By Sharon Aschaiek
Special to The Sun
Job hunters seeking to break into the burgeoning home furnishings and decor market may find their lucky break at the Home Show Canada job fair, on now until July 6.
The furniture, mattress, electronics and appliance superstore will be hiring 70 to 100 full-time and part-time staff to work at its upcoming third
location -- a 110,000-sq.-ft. retail store due to open in Mississauga this August.
"Our company is growing, and we need reliable and competent staff to grow with us," says Corrie Briscoe, advertising manager.
Taking place at 3025 Ridgeway Dr. in Mississauga, the job fair is looking for individuals to work in sales, customer service, merchandising, in its office and in its warehouse.
The opportunities are a gateway to a potentially lucrative career in home improvement -- a thriving retail sector that was one of the most profitable in 2003.
Briscoe says job candidates should be self-starters and committed team players.
"They should have excellent motivational skills, be high energy, have a positive attitude, be able to provide excellent customer service and have top-notch people skills," she says.
Briscoe says that those who are eventually hired will enjoy many benefits, including exceptional and ongoing product knowledge training, flexible work schedules, a positive work environment and opportunities to grow with the company.
"The big thing for our company is the development of our staff," Briscoe says. "We make sure we understand where they want to be, and we support them in obtaining their goals."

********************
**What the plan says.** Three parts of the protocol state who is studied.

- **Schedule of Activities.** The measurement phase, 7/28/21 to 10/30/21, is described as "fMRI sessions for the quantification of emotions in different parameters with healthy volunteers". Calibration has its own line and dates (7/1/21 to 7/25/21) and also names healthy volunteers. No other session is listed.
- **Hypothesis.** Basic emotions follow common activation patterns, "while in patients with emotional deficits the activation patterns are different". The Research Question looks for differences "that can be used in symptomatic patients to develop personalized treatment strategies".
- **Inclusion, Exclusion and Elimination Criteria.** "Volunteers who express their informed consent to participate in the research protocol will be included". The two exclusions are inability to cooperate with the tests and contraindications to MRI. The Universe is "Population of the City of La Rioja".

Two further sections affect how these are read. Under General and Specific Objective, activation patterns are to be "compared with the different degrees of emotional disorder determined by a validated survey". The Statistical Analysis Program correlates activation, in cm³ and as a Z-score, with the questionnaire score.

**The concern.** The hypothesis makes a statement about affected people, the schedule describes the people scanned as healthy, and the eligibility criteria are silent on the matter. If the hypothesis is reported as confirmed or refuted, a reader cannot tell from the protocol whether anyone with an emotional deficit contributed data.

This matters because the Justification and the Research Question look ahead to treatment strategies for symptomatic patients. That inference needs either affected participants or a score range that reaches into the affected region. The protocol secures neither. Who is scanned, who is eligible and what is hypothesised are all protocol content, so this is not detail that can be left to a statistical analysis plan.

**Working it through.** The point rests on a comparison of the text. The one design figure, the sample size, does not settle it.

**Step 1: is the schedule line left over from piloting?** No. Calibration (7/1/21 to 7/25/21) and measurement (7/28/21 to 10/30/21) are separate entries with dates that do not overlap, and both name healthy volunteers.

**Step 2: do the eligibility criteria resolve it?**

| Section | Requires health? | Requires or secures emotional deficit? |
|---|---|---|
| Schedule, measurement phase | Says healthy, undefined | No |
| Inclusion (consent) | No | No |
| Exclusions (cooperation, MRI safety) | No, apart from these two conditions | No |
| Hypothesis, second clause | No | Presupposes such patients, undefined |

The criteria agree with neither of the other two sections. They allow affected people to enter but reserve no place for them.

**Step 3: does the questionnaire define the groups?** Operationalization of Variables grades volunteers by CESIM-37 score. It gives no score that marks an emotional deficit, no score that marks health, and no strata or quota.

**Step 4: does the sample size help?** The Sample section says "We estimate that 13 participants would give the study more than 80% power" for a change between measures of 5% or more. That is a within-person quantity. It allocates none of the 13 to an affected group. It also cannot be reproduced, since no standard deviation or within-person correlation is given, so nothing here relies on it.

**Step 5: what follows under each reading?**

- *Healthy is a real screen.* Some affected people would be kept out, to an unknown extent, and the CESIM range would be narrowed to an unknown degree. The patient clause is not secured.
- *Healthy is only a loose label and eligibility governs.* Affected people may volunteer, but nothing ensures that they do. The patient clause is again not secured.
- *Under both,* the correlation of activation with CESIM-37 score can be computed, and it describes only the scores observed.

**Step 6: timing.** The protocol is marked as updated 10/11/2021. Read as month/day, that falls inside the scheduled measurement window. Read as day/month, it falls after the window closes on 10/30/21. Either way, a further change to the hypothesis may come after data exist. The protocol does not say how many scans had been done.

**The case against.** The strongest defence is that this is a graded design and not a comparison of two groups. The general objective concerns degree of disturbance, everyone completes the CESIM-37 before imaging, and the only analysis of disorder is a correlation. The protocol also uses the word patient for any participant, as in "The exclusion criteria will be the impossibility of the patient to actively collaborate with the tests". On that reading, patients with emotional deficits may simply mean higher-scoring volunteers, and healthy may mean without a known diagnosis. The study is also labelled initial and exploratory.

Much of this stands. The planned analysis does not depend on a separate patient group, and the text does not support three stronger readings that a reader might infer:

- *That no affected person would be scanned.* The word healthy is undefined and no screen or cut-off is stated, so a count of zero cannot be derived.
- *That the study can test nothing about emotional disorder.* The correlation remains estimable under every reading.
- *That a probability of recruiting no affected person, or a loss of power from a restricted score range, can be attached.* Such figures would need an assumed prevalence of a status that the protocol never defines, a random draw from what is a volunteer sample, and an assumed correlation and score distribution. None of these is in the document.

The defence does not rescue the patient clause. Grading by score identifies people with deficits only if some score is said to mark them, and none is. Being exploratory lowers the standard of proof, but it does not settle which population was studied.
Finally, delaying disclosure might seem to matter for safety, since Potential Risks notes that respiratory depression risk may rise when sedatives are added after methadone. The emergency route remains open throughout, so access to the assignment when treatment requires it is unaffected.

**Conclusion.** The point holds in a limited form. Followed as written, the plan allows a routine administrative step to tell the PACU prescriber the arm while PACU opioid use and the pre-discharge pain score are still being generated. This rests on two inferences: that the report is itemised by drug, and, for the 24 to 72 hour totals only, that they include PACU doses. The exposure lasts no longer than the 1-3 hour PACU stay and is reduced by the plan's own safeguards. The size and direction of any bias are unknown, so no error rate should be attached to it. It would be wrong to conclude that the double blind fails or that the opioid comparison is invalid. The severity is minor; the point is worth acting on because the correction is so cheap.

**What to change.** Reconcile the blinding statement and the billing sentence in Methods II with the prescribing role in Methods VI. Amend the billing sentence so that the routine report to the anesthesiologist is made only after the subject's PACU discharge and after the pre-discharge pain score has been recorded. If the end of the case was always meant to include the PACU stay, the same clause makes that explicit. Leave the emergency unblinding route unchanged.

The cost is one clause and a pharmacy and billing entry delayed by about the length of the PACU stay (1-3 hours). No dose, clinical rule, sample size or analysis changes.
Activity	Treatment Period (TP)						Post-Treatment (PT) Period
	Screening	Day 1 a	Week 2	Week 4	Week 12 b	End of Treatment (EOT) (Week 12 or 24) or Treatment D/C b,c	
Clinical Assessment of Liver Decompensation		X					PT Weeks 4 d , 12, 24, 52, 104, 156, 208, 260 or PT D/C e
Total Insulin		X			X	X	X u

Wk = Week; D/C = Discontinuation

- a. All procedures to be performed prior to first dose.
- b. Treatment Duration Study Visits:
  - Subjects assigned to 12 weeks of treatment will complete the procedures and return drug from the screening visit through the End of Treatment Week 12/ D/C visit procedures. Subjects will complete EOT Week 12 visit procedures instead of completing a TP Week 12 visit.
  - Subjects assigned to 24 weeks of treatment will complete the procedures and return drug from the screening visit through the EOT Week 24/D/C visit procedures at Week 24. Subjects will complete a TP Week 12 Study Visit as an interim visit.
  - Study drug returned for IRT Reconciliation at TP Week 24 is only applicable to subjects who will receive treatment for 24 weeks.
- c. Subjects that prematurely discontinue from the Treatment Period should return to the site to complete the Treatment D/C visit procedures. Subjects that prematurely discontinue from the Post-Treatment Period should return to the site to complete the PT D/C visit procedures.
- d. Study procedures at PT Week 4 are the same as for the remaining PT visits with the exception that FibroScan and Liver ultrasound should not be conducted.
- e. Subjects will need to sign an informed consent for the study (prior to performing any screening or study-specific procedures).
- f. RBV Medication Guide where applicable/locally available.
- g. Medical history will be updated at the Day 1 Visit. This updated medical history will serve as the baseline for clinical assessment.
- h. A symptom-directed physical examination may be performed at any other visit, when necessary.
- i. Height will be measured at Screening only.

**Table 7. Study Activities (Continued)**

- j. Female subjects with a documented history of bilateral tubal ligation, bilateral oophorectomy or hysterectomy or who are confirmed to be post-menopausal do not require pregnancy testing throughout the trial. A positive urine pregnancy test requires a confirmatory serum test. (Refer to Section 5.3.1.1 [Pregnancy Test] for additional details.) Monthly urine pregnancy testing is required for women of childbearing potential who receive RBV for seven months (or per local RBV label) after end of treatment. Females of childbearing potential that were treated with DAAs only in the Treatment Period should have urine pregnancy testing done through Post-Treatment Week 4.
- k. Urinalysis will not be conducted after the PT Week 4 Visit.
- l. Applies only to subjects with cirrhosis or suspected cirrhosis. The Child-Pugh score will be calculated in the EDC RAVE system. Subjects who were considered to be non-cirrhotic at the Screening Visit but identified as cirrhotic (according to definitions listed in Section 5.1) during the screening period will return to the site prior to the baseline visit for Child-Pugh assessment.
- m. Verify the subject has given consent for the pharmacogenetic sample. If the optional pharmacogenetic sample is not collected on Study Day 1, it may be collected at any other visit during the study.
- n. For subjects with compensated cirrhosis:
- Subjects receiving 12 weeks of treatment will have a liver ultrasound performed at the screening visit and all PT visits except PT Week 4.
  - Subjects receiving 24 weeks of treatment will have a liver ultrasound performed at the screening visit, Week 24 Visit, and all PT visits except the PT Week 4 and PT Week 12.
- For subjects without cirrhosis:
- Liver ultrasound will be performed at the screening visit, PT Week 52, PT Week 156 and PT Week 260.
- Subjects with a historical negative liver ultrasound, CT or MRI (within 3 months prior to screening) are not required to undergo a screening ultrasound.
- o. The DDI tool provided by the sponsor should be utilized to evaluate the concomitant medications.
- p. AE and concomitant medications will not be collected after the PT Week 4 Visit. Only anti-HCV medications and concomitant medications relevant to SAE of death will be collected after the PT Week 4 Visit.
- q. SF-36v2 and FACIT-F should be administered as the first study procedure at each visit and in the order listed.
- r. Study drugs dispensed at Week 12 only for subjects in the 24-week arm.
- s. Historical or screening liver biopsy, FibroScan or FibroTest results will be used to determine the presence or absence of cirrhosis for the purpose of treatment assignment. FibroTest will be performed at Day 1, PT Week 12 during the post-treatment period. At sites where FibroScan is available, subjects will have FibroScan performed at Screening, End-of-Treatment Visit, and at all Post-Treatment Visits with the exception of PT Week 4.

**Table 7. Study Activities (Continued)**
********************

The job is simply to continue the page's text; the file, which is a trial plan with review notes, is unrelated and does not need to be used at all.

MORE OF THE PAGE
So how can you ensure you'll put your best foot forward at the job fair? Follow these four steps of essential job-fair etiquette.
Dress for success
Critical to the pre-job fair legwork is deciding on the image you want to portray. Dress in a way that's professional, conservative and shows you take care of your appearance.
"A lot of times we're judged by our appearance. People will remember you as the person wearing something flashy or inappropriate," says Jacqui Mills, a career assessment consultant at Office Workers Career Centre, a Toronto-based career planning service. "Dress the same way you would if you were going for a job interview."
That also means remembering the small details, such as ensuring your hands are clean, your hair is neat and you're not chewing gum.
Since you can expect to tread a lot of floor space for a good chunk of time, wear comfortable, but appropriate, shoes, and carry a bottle of water to stay hydrated.
Prepare several copies of your resume to bring -- ideally ones with cover letters that target specific departments or managers. Make sure to also bring plenty of business cards. If you're currently unemployed, create your own business card highlighting your specific skills and expertise.
As well, be sure to bring a pen and notepad to document leads, contact names and comments from HR and hiring specialists.
Develop a one-minute ad or presentation that lets you concisely and adequately tell hiring managers about you, your major professional achievements and your career ambitions. Create your ad ahead of time, and then practise in front of the mirror and even before friends and family until you sound natural.
"You have to be able to quickly cite your accomplishments, versus your job functions," says Rob Hosking, manager of Toronto operations for Accountemps, a leading financial staffing service. "It's not, 'I was an accounts payable clerk for five years,' it's 'Here's what I accomplished at ABC Company as an accounts clerk'."
Don't be dissuaded by the crowds of anxious job hunters at the fair. Instead, view the experience as an opportunity to network -- you may leave with some useful leads.
"Make sure you're in a good frame of mind physically and mentally," Mills says. "Don't think of all the competition. Tell yourself that you are the most qualified person, and if the company has an opening, you will get that job."
To find out more about the Home Show Canada job fair, call 416-675-5181, e-mail firstname.lastname@example.org or visit www.homeshowcanada.com
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